By the time I entered my junior year of college, I was convinced that Binghamton University had only three kinds of guys. There were the players. There were the boys who were saving themselves for marriage. And there were the ones who learned about sex from my mother.
A biological anthropologist, my mom taught Intro to Sex and Evolution, which focused on everything from mating systems in the Animal Kingdom to why women go through menopause. Pretty much every student in the life sciences took it. Those who didn’t heard stories of the professor with the sign in her office that read: My biggest fear is that there is no PMS and this is my personality.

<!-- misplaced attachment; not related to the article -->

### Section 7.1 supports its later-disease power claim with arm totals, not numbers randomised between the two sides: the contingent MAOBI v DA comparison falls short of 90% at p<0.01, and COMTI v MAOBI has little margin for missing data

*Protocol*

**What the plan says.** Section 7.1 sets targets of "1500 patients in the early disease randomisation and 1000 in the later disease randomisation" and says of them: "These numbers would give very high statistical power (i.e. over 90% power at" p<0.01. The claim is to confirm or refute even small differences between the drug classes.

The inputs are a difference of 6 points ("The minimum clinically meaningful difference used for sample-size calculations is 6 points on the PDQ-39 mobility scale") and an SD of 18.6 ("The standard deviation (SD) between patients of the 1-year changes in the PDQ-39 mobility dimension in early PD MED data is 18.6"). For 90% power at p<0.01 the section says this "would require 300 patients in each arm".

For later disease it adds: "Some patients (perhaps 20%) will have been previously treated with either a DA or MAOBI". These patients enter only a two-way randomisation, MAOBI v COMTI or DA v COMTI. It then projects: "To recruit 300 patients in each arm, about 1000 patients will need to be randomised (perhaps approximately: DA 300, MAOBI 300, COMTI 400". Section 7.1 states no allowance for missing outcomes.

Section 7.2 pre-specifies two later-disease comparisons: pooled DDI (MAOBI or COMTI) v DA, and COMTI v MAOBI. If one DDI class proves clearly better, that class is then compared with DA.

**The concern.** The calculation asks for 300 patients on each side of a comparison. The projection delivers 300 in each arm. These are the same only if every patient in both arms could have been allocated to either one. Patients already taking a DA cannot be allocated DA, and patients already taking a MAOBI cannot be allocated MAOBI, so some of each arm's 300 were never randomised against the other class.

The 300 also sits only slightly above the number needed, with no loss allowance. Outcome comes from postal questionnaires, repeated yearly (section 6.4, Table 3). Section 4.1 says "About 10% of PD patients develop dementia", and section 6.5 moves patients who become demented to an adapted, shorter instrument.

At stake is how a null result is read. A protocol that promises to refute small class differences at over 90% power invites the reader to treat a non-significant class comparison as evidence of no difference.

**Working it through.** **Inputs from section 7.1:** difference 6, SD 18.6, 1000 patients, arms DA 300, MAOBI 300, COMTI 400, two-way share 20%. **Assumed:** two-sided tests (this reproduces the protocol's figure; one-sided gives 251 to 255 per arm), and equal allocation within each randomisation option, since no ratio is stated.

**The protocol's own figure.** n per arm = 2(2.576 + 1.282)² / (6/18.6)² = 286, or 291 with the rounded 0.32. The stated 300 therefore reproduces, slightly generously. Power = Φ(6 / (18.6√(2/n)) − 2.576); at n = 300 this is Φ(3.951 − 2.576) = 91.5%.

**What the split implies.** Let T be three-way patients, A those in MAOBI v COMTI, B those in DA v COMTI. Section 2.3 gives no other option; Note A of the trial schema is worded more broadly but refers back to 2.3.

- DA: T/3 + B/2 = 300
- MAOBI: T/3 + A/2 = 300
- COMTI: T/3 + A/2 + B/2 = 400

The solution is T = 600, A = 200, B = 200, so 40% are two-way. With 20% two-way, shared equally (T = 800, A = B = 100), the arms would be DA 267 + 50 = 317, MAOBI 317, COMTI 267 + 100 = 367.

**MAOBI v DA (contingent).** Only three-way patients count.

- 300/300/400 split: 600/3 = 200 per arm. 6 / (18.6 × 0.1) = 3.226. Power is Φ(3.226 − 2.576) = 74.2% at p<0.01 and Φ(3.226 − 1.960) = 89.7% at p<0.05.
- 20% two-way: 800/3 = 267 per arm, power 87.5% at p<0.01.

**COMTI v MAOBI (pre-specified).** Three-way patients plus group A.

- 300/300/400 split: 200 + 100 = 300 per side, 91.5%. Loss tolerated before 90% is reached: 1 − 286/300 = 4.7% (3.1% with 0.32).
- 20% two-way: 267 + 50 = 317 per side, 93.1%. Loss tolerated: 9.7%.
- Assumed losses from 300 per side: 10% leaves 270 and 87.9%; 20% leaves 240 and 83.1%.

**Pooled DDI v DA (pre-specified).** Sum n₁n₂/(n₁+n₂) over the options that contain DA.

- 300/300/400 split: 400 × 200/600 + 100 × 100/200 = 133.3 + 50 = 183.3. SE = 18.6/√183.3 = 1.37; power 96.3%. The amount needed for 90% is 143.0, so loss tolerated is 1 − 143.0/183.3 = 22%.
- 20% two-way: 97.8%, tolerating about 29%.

Thus, at the age of 19, I could flawlessly explain the mechanics of seahorse sex, but had only a vague notion of how it might work between two humans. I feared getting into an intimate situation only to have word of it get back to her, or worse, hearing her clinical scientific explanation of it in my head. And if a guy ever mentioned sex and my mother in the same sentence, forget about it. Keep reading »